For those that love gardening and starting plants from seeds, you know the rewarding experience of watching the soil turn into an area filled with color and life. Flowers, like people, come in so many beautiful forms. They are resilient and strong with an inner desire to bloom to the fullest potential. But what happens when the soil is poor, has no nutrients, little sun, little water and no hope to thrive? The flowers never bloom and the few that do are scarce and struggling. The conditions in which they live and resources they have help to determine how these flowers will grow and make more flowers. The Urban Institute defines vulnerable populations as groups that are not well integrated into the health care system because of ethnic, cultural, economic, geographic or health characteristics. This isolation puts members of these groups at risk for not obtaining necessary medical care, and thus constitutes a potential threat to their health.
We recently had the opportunity to attend the Grantmakers in Health Conference in Austin, Texas. We were introduced to Dr. Camera Jones, the Research Director of the Social Determinants of Health & Equity at the CDC. She authored the “Gardener’s Tale” which explains how various levels of racism translates into poor health outcomes for communities. Dr. Jones shared that vulnerable populations are also defined “when health outcomes might be assigned to the group where I am assigned.” In the garden analogy, she compared two box gardens — one filled with nutrient-rich soil and given water and sunlight and another that had poor soil with no nutrients. Which box garden do you suppose produced the most beautiful and vibrant flowers? Systems change when boxes are broken and the soil is enriched with the nutrients needed to survive. Those nutrients for vulnerable people living with health disparities include access to primary medical, dental and mental health services.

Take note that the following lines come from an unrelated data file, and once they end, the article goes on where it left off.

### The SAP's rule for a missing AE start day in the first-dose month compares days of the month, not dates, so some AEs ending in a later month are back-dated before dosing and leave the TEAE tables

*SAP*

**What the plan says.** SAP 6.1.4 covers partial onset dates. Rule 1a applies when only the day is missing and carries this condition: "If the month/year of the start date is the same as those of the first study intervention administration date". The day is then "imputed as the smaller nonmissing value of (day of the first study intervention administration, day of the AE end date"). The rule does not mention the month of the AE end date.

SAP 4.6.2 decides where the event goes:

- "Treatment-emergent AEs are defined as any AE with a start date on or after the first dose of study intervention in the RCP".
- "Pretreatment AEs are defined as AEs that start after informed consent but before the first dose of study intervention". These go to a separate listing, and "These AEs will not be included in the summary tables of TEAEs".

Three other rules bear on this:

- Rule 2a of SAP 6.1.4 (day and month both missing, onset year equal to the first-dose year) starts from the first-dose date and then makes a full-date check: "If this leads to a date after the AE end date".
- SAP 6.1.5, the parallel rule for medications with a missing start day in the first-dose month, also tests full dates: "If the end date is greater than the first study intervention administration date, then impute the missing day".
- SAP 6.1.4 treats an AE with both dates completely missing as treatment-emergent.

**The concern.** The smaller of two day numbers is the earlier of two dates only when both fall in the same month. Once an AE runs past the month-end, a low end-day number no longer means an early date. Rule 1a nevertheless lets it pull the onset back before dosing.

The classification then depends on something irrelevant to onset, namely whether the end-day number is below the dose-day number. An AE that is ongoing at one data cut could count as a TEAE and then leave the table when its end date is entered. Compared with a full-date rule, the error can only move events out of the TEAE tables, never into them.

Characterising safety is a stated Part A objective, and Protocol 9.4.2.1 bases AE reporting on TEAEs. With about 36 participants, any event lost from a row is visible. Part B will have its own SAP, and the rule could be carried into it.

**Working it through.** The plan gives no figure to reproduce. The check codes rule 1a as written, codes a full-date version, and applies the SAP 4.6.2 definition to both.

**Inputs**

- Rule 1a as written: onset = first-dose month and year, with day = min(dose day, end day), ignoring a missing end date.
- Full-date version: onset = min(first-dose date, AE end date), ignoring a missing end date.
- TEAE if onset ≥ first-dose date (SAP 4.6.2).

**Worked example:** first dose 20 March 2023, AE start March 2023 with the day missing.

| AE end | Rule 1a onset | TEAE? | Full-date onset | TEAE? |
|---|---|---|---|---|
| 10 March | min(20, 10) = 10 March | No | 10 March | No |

So what will it take to make stronger and healthier gardens filled with blooming flowers, and how does that translate into strengthening the health of a community? Anyone with experience in community gardening will tell you it starts with a vision, a desire to make things grow, resources, and many hands. Like gardens, communities thrive when we invest dollars, time and work to change the systems that create inequity. It takes willingness to do the work and put hands in the soil to ensure that nutrients are spread and better systems are created to make the best use of those resources. Learning what makes the garden grow best is a series of trial and effort coupled with science and proven practices.
The Episcopal Health Foundation recognizes our role as just one of many “gardeners” working in partnership with communities across 57 counties. It has been said that gardening is a hobby of hope. Our hope is that our investments serve to improve health by giving organizations the tools they need to help grow, the support they need to thrive, and the encouragement needed to leverage funding for the future.